LifeWay Explore the Bible Series for Dec. 14: When God speaks, it would be wise to listen_120803

Posted: 12/05/03

LifeWay Explore the Bible Series for Dec. 14

When God speaks, it would be wise to listen

bluebull Jonah 2:10-3:10

By John Duncan

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Posted: 12/05/03

LifeWay Explore the Bible Series for Dec. 14

When God speaks, it would be wise to listen

bluebull Jonah 2:10-3:10

By John Duncan

Lakeside Baptist Church, Granbury

“Mine, O thou Lord of life, send my roots rain,” the poet Gerard Manley Hopkins once penned. Grace is the refreshment of God on our lives like a gentle rain falling on a summer day. Grace nurtures spiritual roots for growth and service. Grace inspires confidence to confess, to repent, and to follow God in ways not before chosen.

Grace inspires a second chance. God's mercy spit Jonah on the shore and opened his ears to God's voice again (Jonah 2:10-3:2). Jonah now hears God fully, accepts God's call and walks to Nineveh. The journey to Nineveh took three days (Jonah 3:3). Jonah's call involved preaching God's message (literally, “preach the preaching,” Jonah 3:2).

Preaching meant heralding the news of God, suggesting that Jonah entered the city center and wandered through the city thundering God's judgment. The message of judgment was twofold: warning and announcing words loudly so contact with God can be initiated. Specifically, Jonah proclaimed the city would be destroyed in 40 days (Jonah 3:4).

Nineveh

Nineveh was one of the largest cities of its day. Although the problems and sin of Nineveh were different than that of Sodom and Gomorrah, the city seemed destined for the fire of God's judgment. The poet Langston Hughes described Nineveh's challenge if following God became their choice, “Descent is quick, To rise again is slow.” Nineveh had descended into wickedness (Jonah 1:2). Their wickedness involved acts of evil that broke their hearts and crushed their moral strength. Sin destroys heart and soul. To rise again toward God would require a long journey mandating a change of heart, habit and lifestyle.

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Jonah preached a message spoken with passion and the expectation of God's penetrating power. Old Testament scholars Keil and Delitzsch said, “The respite granted is fixed at 40 days, according to the number which, even as early as the flood, was taken as the measure for determining the delaying of the visitations of God.”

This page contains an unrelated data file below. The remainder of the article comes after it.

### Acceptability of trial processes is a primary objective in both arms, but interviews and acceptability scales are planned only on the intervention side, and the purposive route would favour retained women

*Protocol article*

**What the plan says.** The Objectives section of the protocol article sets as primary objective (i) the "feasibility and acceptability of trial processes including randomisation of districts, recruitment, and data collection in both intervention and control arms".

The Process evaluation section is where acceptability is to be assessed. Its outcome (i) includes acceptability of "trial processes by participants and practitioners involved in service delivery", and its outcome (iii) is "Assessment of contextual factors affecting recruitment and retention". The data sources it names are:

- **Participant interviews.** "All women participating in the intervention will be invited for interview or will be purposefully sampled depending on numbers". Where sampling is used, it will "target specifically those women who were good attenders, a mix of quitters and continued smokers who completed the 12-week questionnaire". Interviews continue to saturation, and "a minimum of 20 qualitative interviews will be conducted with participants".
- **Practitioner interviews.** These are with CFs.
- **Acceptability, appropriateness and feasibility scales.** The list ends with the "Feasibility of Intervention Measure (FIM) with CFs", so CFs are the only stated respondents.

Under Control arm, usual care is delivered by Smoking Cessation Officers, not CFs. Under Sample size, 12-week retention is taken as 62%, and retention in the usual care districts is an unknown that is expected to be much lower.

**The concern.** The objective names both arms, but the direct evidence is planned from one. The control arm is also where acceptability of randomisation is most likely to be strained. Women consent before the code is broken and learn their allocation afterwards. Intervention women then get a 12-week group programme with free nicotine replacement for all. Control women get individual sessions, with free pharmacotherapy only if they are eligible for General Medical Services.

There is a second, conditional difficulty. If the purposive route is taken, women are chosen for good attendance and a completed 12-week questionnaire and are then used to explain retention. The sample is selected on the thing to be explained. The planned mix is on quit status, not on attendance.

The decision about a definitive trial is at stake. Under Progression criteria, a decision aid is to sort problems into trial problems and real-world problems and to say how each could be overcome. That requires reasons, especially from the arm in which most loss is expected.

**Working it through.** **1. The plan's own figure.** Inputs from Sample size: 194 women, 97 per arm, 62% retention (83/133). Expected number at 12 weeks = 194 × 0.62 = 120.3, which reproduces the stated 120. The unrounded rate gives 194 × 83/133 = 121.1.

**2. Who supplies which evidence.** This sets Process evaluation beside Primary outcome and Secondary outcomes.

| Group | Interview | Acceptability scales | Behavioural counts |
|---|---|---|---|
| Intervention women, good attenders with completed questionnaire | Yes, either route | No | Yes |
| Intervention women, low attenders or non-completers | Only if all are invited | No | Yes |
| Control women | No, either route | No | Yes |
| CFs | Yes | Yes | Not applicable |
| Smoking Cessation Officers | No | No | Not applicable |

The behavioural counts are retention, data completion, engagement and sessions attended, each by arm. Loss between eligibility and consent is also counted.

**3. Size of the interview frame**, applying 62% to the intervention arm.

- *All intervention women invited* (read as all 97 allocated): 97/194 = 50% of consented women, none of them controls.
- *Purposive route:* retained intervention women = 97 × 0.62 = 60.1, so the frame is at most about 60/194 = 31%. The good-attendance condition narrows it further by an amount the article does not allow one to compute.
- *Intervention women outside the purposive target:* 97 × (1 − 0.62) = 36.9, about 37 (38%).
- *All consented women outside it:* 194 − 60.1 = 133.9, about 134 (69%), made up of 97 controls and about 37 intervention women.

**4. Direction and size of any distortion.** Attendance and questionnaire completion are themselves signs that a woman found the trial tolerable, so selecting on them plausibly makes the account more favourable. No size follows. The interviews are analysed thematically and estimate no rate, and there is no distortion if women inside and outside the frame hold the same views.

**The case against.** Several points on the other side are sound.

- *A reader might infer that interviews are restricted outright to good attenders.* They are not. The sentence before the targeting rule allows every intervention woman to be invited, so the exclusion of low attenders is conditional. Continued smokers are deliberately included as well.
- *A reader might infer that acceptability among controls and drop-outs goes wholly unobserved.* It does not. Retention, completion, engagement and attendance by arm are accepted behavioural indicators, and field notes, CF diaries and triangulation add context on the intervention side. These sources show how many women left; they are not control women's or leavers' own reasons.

Forty days gave the people of Nineveh time to repent. Forty days in the Bible is a reference to God's special work or activity during and at the end of such days. Eugene Peterson said Jonah called into question the Ninevites' future and that “'40' is a stock biblical word that has hope at its core.” The Bible clearly places “40” as a word that, in its duration, supplies opportunity for God's restoring and refreshing work. God longed for Nineveh to be transformed and turned back from their wicked ways. Jonah preached a repentance leading to obedience to God.

Feast of faith and a fast of repentance

God's word went forth in the preaching. God's message jolted hearts and souls. The people believed and placed faith in God (Jonah 3:5). Belief inspires confidence to follow God and his ways by faith. Faith indicates a powerful dynamic. It also means the dynamic work of God brought forth a swift change in one moment, or “to be fixed in one spot.” Salvation by faith has definite spiritual character and a fixed time of spiritual change. God graced the people of Nineveh, and a feast of faith enjoyed promise in their hearts.

The feast of faith in the heart produced a genuine spirit of repentance (v. 5). The people of Nineveh fasted. As a part of the fast, each person, whether king or servant, rich or poor, good or bad, great or small, took off their outer garments, put on sackcloth and rubbed ashes on their foreheads. Sackcloth was used for mourning, begging during famine or poverty, repentant acts and for grief in the shadows of sorrow. Even the king took off his royal robe, clothed himself with sackcloth and sat woefully in ashes (v. 6).

The king then decreed for the people to refrain from eating food and drinking water (v. 7). The king enforced a law for the people to put on sackcloth and cry out to God (v. 8). The intensity of the act of turning to God vibrates in this passage. Not only were the people to cry to God, but also to turn from evil and violence (v. 8). The grace of God's second chance in the words “evil” and “violence” indicate that God takes the broken and restores them while simultaneously taking the disorder of wrong by replacing it with the order of God's righteousness and peace (v. 8).

Turning away from evil and violence provides grace for God to deliver the comfort of forgiveness, to hold back his fury and burning anger, and to replace perishing with the protection of his saving grace (v. 9). The question in verse 9 hints at the hope of transformation among the people of Nineveh and the essential quality of grace which leads to a change of direction and conduct.

Grace of a gentle rain

God's eyes, hands and heart grace the people. His eyes see their repentance. His hands withdraw from judgment. His heart unites with their hearts to bring mercy. Mercy renews their lives like a gentle rain. The grace of obedience to God blossoms in Nineveh like a beautiful flower.

Question for discussion

bluebull What do you suppose life in Ninevah was like after this period of repentance?

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